"The (helicopter) was very well equipped, this was my (helicopter) the one I am flying all the time, I am not ruling anything out," he said, noting that an international panel of experts had been appointed to look into the crash.
"Either the pilot panicked, either there was some side wind or the instruments failed or there was an external factor," Museveni told southern Sudanese mourners in the town of Yei where Garang’s body was brought ahead of his Saturday funeral in Juba.
"The inquiry will look at all possibilities," he said. His comments were met with stony silence from the crowd, which had earlier greeted the arrival of Garang’s coffin with wailing, ululation and prayer.
Garang’s successor as chief of the Sudan People’s Liberation Movement/Army (SPLM/A), Salva Kiir, declined to comment on the specifics of Museveni’s remarks but said the group was eager to hear the results of the probe.
"All options are open and cannot be ruled out," Kiir told reporters after telling the mourners to reject the violence that has engulfed parts of Sudan since Garang’s death and urging them to hold to their ex-leader’s vision for peace.
"Let us follow the footsteps of our leader," he told the crowd.
"This is not the time for rioting," Kiir said, blaming unspecified opponents of peace for wanting "to provoke a situation that would lead us back to war."
SPLM/A spokesman Pagan Amun told AFP in Khartoum: "We don’t have anything to suggest it was caused by sabotage.
"We do not want to prejudice the investigation simply because we do not know. People should not rush to conclusions."
Garang and 13 others died when Museveni’s presidential Mi-172 helicopter went down in the mountains of southern Sudan, sparking days of violence in Khartoum and the south that saw 130 were killed and hundreds wounded.
His death and the subsequent rioting also raised fears of the unraveling of the landmark January peace deal he signed with Khartoum that ended Sudan’s 21-year north-south civil war.
However, relative calm returned to the streets of Khartoum on Friday as shop-owners re-opened for business amid a noticeably lower security presence.
Many southerners believe that Garang was somehow assassinated and have refused to believe the initial insistence of Ugandan, Sudanese and other officials that the helicopter went down because of poor weather.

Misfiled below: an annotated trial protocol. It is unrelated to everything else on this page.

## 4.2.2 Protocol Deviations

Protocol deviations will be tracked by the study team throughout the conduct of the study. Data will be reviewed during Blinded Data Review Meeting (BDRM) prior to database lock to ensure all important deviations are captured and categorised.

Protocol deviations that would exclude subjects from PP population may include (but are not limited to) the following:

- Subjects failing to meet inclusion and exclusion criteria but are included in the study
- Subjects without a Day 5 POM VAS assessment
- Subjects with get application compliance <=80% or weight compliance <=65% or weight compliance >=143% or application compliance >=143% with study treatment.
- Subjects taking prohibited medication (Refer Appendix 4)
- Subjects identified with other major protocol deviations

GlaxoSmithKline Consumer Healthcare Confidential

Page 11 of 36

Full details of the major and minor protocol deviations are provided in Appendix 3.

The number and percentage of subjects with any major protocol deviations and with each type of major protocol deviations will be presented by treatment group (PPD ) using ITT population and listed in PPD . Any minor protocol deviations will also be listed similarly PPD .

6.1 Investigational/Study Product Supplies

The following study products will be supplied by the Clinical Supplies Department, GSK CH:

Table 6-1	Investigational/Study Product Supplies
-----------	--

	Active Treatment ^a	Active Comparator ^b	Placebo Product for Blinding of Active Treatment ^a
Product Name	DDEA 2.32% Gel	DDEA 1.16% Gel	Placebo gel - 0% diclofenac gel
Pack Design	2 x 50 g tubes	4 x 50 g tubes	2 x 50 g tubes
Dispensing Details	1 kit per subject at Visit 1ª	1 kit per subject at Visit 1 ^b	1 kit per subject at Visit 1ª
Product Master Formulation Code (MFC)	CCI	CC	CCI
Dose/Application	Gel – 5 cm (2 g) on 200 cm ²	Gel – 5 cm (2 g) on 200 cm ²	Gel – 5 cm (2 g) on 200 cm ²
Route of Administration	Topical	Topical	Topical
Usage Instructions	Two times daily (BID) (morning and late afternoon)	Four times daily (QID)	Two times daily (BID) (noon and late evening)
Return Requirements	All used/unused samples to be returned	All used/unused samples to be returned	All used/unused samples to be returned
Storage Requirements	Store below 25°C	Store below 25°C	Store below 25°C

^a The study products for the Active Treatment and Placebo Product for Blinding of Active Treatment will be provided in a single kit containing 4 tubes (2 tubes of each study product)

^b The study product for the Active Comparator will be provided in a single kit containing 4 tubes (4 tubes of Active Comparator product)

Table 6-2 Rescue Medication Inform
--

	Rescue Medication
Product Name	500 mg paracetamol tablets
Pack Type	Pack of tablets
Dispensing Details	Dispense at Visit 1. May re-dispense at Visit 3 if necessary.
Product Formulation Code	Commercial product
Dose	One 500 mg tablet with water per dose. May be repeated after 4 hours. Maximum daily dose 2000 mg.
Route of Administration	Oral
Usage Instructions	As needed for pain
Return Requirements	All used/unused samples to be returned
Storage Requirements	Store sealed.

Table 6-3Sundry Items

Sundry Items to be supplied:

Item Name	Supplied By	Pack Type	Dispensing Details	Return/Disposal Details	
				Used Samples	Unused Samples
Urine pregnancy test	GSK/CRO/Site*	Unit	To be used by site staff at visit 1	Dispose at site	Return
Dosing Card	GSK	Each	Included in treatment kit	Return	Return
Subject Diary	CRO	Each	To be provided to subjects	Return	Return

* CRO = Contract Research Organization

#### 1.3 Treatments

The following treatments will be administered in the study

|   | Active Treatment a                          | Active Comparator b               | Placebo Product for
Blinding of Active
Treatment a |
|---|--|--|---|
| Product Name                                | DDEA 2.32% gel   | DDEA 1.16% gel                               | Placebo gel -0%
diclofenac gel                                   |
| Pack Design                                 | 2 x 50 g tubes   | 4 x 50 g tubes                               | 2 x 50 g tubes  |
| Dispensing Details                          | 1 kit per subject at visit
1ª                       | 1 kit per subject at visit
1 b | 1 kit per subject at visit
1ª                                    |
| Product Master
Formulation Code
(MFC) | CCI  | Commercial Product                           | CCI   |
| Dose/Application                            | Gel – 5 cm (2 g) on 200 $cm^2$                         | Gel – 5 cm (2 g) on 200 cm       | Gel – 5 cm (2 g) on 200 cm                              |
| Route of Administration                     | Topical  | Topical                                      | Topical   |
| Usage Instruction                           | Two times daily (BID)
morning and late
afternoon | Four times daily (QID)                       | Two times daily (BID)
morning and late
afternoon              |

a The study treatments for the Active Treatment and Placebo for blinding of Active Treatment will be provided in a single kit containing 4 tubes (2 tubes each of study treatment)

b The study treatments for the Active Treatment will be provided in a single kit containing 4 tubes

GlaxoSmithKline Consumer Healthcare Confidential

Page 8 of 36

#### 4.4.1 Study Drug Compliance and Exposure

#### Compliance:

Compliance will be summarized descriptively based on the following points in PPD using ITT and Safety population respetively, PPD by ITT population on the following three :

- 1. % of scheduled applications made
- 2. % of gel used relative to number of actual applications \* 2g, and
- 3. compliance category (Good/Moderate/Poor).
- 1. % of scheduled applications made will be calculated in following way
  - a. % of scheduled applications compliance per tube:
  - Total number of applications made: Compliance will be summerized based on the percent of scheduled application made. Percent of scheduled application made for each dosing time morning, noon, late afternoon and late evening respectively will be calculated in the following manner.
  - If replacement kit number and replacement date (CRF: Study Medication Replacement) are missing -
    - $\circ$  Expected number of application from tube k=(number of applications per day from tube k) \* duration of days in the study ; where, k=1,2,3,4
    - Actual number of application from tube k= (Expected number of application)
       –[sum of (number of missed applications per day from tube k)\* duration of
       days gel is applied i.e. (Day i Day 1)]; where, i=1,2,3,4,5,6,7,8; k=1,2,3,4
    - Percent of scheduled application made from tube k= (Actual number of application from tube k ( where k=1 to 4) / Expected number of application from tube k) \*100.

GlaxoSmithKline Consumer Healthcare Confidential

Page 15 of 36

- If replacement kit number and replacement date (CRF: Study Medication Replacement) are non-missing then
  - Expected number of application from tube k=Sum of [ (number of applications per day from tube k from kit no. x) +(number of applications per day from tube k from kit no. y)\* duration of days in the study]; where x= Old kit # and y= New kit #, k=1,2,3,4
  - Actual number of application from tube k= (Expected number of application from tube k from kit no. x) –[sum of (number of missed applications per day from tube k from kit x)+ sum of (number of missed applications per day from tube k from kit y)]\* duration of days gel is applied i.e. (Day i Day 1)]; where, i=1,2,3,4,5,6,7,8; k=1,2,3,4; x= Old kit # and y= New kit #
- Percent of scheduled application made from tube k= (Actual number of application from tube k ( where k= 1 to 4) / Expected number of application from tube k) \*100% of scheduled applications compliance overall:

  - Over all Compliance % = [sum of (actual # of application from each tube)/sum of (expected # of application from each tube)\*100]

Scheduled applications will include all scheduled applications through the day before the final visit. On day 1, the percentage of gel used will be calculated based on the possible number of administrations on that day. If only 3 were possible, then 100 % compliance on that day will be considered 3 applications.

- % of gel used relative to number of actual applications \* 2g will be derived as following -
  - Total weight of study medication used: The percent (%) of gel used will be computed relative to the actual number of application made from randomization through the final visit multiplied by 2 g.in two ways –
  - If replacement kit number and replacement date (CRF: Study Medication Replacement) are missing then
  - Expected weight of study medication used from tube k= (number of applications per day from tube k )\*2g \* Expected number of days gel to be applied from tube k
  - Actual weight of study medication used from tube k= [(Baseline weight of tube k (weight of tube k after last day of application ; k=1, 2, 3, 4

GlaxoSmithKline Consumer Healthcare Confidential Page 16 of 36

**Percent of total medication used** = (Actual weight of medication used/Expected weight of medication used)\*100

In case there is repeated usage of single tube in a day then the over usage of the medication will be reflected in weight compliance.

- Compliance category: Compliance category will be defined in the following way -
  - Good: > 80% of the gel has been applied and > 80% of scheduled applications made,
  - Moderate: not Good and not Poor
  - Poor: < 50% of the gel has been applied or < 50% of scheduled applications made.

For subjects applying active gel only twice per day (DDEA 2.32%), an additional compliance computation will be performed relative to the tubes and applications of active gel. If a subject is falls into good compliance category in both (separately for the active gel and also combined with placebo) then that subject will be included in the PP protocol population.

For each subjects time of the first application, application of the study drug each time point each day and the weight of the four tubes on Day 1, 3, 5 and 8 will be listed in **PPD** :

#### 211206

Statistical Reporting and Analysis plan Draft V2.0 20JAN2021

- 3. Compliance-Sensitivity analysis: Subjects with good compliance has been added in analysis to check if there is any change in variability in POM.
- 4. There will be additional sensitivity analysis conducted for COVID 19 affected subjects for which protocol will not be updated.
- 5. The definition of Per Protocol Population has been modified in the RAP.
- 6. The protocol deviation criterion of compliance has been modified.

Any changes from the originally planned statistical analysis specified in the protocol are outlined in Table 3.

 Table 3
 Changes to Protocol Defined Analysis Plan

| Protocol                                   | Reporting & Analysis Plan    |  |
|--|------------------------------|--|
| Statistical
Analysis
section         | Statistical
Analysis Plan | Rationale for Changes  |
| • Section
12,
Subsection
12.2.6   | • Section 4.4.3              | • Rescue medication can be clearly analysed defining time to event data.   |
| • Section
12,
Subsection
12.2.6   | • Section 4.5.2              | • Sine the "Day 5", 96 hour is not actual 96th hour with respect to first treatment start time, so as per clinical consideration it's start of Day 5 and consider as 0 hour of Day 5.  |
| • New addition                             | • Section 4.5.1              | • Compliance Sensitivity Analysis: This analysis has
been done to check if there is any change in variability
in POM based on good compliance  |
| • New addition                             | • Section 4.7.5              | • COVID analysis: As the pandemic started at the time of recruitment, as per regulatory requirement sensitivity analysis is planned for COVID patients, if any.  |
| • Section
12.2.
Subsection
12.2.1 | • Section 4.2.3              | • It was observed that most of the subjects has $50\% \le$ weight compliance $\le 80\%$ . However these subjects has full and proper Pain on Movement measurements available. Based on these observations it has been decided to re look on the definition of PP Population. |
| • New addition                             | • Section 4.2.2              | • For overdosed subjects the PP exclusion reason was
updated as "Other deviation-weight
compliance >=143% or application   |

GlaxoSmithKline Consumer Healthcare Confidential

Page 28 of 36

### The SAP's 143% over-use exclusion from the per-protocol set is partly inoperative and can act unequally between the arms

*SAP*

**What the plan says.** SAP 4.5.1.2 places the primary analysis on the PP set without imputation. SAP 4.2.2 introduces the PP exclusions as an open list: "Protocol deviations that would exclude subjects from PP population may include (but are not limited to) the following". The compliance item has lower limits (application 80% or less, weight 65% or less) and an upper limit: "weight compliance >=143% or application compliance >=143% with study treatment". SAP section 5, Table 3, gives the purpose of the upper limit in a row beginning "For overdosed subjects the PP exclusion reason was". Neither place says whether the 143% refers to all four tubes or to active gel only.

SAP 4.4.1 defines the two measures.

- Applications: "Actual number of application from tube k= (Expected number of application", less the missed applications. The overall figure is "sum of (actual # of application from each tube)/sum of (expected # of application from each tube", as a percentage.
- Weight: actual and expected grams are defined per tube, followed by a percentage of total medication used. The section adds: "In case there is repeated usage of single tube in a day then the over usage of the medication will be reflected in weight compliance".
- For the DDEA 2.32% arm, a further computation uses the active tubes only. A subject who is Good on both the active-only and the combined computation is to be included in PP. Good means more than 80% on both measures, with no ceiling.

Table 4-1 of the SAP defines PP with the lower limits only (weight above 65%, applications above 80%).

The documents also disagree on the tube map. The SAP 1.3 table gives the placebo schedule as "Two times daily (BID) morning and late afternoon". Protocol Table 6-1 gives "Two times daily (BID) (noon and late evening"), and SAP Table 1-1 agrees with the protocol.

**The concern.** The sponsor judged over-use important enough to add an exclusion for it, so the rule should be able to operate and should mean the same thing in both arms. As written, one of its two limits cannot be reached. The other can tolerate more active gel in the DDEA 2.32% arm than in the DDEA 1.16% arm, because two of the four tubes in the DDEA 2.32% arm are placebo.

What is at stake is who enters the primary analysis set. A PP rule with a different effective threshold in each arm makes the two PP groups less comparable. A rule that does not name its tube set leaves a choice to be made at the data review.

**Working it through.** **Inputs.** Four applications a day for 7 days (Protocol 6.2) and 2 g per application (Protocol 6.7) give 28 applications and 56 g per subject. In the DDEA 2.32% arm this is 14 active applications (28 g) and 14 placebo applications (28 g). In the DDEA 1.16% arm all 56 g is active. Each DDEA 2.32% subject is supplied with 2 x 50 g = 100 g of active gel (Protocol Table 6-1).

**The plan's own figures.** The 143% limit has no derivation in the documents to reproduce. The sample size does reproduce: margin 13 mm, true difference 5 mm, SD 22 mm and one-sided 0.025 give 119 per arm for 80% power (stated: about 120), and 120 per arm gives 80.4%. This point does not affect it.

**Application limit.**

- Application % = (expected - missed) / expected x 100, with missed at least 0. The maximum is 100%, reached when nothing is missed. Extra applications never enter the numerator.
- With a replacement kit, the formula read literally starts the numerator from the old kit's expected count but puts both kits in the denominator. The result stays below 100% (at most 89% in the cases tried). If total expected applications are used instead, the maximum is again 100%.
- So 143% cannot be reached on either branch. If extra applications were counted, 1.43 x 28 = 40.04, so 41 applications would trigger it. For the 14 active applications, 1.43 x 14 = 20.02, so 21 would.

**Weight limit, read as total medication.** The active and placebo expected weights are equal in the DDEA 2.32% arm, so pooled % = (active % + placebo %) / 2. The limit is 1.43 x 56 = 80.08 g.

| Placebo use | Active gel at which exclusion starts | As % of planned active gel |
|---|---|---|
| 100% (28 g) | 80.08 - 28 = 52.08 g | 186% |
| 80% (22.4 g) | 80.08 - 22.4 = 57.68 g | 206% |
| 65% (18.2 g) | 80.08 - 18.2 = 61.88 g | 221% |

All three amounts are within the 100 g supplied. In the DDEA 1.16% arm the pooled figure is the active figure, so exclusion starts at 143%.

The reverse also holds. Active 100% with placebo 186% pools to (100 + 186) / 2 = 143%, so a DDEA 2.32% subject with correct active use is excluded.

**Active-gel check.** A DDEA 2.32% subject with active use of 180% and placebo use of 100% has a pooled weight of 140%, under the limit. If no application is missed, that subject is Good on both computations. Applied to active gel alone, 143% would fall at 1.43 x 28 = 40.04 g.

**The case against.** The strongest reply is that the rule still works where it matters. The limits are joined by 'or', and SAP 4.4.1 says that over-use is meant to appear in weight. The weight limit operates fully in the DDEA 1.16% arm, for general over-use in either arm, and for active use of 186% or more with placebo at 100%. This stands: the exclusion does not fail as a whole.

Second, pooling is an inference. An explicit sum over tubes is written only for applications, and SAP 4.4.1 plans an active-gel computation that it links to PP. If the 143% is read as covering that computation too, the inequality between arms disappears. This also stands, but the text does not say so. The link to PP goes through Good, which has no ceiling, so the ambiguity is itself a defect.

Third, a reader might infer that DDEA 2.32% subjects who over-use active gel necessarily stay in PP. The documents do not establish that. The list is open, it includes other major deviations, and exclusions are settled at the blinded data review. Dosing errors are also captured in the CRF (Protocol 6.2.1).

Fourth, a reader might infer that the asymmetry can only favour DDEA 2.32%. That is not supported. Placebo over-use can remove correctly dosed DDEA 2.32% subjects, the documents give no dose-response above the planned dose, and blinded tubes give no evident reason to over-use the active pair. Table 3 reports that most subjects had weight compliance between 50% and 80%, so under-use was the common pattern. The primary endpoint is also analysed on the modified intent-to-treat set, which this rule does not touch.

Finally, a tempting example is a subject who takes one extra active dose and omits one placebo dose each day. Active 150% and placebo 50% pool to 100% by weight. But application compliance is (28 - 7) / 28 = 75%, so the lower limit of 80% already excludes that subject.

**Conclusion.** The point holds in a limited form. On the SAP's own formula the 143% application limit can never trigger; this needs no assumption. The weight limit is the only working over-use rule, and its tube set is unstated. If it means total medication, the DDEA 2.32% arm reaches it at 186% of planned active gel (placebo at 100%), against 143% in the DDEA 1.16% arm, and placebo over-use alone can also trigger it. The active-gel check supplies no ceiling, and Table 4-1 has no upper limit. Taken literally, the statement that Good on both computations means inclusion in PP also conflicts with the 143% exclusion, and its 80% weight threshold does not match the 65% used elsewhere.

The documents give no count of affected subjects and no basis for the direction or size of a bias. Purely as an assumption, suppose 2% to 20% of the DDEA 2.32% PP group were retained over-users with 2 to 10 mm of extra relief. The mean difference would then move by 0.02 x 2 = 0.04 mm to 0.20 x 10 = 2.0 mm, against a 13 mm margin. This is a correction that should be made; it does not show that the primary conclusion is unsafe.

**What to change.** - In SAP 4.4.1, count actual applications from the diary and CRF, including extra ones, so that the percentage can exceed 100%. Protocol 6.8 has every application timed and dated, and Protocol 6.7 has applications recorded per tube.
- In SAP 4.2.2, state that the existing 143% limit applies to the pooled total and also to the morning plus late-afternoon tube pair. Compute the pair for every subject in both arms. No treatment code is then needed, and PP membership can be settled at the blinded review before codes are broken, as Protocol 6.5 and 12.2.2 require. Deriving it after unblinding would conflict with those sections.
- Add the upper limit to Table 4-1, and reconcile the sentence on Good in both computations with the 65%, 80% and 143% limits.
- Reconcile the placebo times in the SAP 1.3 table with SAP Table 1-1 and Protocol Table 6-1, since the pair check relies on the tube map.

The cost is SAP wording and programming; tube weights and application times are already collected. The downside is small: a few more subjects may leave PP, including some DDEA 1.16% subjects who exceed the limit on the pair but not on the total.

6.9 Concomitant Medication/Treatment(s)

Museveni did not elaborate on what he meant by "external factor" but there has been widespread speculation in southern Sudan that the chopper may have been somehow sabotaged or shot down.
However, until Friday officials in Khartoum and Kampala, members of the SPLM/A leadership and Garang’s widow, Rebecca, had all dismissed such possibilities and maintained the crash was accidental.
In a bid to quell the speculation and restore calm, Sudanese President Omar el-Beshir announced on Wednesday that a formal inquiry into the incident would be conducted.
Museveni said Friday that aviation experts from Uganda, Kenya, the United States, Britain and Russia would join the investigation.
His comments came as thousands of southern Sudanese volunteers descended on a former military training ground in Juba to help prepare Garang’s burial site ahead of his funeral on Saturday that is expected to draw some 500,000 people.
Weeping women, stoic men and curious children converged on the site near the state parliament where frantic construction was underway on a mausoleum to hold Garang’s remains.
A small group of UN peacekeepers, deployed in Juba after Garang signed the pact with the government in Khartoum, assisted the volunteers with heavy equipment as several women fainted in the extreme heat.
In accordance with Dinka tribal tradition, one of Garang’s sons, Chol, a 25-year-old fine arts student in Britain, dug up the first chunk of earth where his father will be laid to rest.
"It is a shock, it seems like a dream," he told reporters of his father’s sudden death, news of which sparked several days of deadly clashes between northern and southern Sudanese in Juba, the southern town of Malakal and Khartoum.
"Sometimes I wake up and find people weeping," Chol Garang said. "I never thought I would ever be digging my father’s grave."